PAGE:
Every now and then I like to write about examples that show up in my kids' lives that address those nagging unschooling questions and doubts. Things like "What if all they do is play video games all day?" or "How will they ever learn anything?", or, a biggie: "How will kids ever work toward a goal if you don't make them?". None of these things are serious concerns of mine after seeing the way our kids go after the things in life that interest them, but this week is a really shining example of how they work towards their own goals.

Miss A. (seven and a half years old now she tells me since this last week) loves animals. Perhaps loves is not a strong enough term. She adores them, pets them, cares for them, tames them, she could probably meet a wild rhinoceros and have it follow her home for tea. She is also a really caring kind of person, and one of the things she loves to do is give massages. Even with her tiny hands, she's pretty darned strong and can do a good job of it (which I have really appreciated at times!) When our dog Sabre was alive, she would massage his back and legs and you could tell that he really appreciated it, and it helped him be less stiff and relieved some of the joint pain as he got older.

So our neighbor is an acupuncturist, chiropactor, and specializes in sports medicine, among other things. He also has a very cute dog named Rocky. Although Rocky is a very vocal dog, which might be intimidating to some, Miss A. isn't fazed by that at all and is always loving on him if he's around. So our neighbor mentioned off-hand one day that he could show Miss A. how to do acupressure on animals, and A. got very excited about that. So excited that she waited patiently the next morning until the polite hour of 9:00 am to run across the street and talk to him about it. He was busy that day, but they ended up setting a time of 4:30 on Monday to meet up.

All weekend she would say things like "Only two days and 3 1/2 hours."
"Until what?" I'd ask.
"Until my meeting with Nathan."

It was obviously a very big deal for her, and she was not going to miss it. When Monday finally arrived, she set an alarm, then the timer on the stove. She was going to be there right at 4:30 (as a former businessperson, I would only wish that all adults were so conscientious and prompt!). As the appointed hour arrived, she donned her shoes and marched across the street to knock on his door. She came home totally excited about all she had learned (he demonstrated the pressure points on Rocky) and the happy effect it had on Rocky ("he just melted to the floor, mom!").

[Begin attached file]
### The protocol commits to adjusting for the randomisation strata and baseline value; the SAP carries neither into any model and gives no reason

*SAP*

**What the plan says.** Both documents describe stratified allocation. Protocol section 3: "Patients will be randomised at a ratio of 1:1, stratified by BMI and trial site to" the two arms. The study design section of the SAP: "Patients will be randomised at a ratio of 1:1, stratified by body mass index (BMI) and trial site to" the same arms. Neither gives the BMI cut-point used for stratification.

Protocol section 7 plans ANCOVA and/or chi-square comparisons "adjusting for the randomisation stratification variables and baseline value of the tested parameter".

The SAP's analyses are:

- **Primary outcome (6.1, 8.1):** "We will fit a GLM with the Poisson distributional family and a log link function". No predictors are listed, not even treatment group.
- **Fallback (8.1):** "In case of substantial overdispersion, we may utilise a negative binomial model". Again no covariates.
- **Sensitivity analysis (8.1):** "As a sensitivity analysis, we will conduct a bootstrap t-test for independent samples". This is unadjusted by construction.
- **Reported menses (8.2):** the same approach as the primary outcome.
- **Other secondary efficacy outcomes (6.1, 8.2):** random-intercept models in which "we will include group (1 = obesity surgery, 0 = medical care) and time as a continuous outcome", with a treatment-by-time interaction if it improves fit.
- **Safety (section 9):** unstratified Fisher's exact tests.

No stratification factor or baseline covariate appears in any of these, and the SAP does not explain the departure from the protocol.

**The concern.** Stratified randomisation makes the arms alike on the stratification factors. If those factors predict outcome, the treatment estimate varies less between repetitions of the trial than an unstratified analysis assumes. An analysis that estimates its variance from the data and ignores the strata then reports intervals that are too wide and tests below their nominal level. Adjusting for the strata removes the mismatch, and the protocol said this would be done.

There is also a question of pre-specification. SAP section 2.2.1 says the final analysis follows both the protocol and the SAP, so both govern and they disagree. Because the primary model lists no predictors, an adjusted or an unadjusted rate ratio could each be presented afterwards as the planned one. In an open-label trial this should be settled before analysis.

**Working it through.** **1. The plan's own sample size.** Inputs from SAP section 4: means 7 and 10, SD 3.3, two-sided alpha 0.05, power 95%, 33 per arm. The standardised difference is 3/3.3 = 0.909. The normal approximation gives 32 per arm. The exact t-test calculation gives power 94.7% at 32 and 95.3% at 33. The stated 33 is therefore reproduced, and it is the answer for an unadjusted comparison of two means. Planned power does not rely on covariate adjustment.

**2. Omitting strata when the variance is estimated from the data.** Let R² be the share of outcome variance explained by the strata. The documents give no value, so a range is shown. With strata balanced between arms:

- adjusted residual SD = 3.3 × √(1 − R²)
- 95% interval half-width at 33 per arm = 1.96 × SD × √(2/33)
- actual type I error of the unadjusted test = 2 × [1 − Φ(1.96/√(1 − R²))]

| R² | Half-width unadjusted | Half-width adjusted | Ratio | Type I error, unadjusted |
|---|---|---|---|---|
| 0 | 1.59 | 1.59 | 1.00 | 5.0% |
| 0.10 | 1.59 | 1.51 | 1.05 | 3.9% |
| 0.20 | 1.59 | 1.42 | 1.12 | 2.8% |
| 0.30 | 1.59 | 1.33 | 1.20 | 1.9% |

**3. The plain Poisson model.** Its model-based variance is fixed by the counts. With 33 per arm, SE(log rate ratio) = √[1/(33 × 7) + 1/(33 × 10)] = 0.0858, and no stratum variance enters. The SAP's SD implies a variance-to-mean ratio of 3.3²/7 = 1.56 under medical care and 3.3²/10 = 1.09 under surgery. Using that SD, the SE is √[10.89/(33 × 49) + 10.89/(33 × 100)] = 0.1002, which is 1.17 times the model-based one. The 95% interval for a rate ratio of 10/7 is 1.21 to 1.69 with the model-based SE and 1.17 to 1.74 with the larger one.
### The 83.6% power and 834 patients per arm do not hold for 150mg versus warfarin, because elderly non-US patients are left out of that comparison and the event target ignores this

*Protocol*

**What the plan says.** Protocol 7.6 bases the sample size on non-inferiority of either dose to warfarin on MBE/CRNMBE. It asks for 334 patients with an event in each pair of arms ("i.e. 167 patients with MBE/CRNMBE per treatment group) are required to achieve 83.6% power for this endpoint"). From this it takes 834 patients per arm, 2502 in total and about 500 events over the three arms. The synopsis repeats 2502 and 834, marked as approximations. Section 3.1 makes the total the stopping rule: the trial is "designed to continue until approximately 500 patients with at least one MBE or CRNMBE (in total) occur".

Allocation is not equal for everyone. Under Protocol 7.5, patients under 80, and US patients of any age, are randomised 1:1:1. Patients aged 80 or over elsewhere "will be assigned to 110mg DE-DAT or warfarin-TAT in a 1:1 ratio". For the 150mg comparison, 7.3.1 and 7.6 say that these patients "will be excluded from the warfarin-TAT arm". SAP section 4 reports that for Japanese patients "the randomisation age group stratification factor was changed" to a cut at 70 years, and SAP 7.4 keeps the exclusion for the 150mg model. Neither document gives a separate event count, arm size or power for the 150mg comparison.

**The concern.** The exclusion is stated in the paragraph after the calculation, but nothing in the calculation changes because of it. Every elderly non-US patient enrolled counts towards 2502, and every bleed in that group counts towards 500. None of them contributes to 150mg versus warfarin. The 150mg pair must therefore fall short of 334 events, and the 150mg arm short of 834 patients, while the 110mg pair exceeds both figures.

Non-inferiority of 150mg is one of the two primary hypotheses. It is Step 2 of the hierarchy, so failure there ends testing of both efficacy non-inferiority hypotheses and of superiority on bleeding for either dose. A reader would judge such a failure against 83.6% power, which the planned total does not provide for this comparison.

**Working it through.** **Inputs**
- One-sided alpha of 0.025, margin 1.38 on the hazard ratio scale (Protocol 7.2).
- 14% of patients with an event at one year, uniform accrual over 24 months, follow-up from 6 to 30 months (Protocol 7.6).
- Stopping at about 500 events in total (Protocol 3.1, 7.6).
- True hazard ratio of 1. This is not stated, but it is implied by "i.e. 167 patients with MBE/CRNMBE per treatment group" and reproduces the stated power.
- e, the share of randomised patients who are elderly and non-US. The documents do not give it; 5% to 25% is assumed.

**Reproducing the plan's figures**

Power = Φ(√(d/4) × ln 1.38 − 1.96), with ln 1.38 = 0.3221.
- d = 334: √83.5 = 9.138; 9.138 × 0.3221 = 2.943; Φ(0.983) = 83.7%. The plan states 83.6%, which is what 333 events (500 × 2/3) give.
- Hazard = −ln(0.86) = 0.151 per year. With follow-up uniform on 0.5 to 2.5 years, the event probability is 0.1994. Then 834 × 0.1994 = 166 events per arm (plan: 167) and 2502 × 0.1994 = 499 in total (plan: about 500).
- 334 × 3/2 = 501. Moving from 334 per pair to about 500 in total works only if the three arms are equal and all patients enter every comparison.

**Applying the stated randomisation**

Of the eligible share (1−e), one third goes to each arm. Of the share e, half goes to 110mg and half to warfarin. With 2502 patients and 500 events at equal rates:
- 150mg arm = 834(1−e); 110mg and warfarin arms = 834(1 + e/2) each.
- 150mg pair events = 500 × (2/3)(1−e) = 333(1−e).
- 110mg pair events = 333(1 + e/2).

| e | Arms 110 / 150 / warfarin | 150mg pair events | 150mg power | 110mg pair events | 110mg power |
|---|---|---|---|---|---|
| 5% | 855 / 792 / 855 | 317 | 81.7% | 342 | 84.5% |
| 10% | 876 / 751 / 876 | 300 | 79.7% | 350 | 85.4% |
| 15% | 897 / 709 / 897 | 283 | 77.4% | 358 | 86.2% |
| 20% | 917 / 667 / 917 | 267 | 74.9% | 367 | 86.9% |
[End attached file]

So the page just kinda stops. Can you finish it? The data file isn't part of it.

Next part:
As always, I am grateful for the wonderful adults that our kids manage to encounter. Certainly our luck in having such a giving neighbor is great. It's awesome when adults who have special skills or talents are willing to take the time to share them, especially with such a young kid. And as always, our kids amaze me with their tenacity, their drive to learn, their desire to follow their passions and interests until they are satisfied that they have all the information that they need. Our neighbor's business card is now one of Miss A.'s prized possessions. A business card! I did have to stop her from calling his office number to enquire about the next time they could meet up (enthusiasm does have its boundaries), and suggested she wait until he was not busy with clients and such. I'm sure she will return for more information and practice, and maybe someday she will make her career in the same field (I wouldn't be surprised), or maybe it will just be information she files away and uses on her own pet some day (or her entire farm full of animals, more likely). Either way, it's wonderful to see her following her dreams.

Wednesday, April 04, 2007

Words to Make a Mother Wig Out

"Mom, I'm growing a mustache."

Especially when this is said in that husky, cracking, boy-turning-to-man kind of voice. Oy.

Sunday, April 01, 2007

Easier Bake Oven

The kids have been wanting to do more cooking on their own, and I found these cool silicone flexible muffin pans, just small enough to fit in our toaster oven. So they can bake tiny muffins all on their own. M. treated us to a batch of chocolate chip muffins. He saved out some batter for me, since I'm not a fan of chocolate chips in anything but cookies. I made mine with cranberries and walnuts. Yummmm!

I had originally bought the toaster oven instead of a regular toaster because I knew it would do double-duty as a miniature oven for the kids. Why get an "easy bake" oven when you can cook for real in the kitchen with one of these? Maybe we'll do mini-pizzas tonight.